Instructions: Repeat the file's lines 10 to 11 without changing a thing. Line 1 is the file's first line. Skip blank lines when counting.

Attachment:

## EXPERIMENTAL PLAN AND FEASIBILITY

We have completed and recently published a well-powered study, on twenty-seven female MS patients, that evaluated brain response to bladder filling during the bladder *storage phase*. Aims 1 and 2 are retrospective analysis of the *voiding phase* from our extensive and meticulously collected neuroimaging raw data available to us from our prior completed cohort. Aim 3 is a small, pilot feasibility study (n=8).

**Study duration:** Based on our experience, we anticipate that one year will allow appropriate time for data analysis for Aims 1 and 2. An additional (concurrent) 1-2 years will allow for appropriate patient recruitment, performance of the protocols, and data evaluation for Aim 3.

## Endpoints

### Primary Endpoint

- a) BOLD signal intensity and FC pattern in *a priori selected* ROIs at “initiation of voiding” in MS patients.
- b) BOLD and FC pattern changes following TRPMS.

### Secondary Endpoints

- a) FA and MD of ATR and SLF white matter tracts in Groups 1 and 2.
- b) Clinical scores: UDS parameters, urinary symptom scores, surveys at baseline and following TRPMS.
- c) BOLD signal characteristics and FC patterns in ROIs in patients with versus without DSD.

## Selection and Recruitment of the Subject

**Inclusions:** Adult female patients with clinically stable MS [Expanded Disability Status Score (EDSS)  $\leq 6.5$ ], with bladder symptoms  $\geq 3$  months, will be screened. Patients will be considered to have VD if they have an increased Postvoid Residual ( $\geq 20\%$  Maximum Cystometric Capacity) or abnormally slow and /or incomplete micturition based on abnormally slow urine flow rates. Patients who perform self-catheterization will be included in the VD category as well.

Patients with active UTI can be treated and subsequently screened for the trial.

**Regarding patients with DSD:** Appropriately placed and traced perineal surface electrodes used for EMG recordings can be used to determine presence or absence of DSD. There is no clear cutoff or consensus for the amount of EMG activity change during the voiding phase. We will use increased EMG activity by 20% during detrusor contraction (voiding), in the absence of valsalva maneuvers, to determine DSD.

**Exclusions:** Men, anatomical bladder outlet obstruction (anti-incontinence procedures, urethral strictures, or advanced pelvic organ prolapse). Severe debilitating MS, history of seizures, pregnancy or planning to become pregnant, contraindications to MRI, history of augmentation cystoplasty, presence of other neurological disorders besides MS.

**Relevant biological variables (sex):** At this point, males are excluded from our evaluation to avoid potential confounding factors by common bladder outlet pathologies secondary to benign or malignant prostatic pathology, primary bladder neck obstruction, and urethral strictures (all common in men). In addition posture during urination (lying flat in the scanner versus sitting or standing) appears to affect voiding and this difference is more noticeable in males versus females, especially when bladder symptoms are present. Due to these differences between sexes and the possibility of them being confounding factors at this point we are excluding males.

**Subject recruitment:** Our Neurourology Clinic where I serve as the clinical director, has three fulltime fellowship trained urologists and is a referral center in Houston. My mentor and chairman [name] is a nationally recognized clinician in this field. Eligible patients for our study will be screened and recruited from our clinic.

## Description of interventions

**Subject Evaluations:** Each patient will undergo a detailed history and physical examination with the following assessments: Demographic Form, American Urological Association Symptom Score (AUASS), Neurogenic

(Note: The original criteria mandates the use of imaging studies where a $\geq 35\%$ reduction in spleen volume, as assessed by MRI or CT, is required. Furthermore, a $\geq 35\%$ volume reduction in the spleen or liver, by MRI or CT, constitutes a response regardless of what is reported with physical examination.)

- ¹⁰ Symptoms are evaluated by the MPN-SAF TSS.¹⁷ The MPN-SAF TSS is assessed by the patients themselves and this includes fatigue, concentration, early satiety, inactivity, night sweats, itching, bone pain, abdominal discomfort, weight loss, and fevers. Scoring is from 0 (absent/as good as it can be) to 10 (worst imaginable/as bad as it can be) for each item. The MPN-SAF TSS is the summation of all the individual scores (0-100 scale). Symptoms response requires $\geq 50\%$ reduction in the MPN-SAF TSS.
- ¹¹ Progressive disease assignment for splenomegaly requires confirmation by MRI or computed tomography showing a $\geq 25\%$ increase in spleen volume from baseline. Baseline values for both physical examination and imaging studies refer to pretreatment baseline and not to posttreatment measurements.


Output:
- b) Clinical scores: UDS parameters, urinary symptom scores, surveys at baseline and following TRPMS.
- c) BOLD signal characteristics and FC patterns in ROIs in patients with versus without DSD.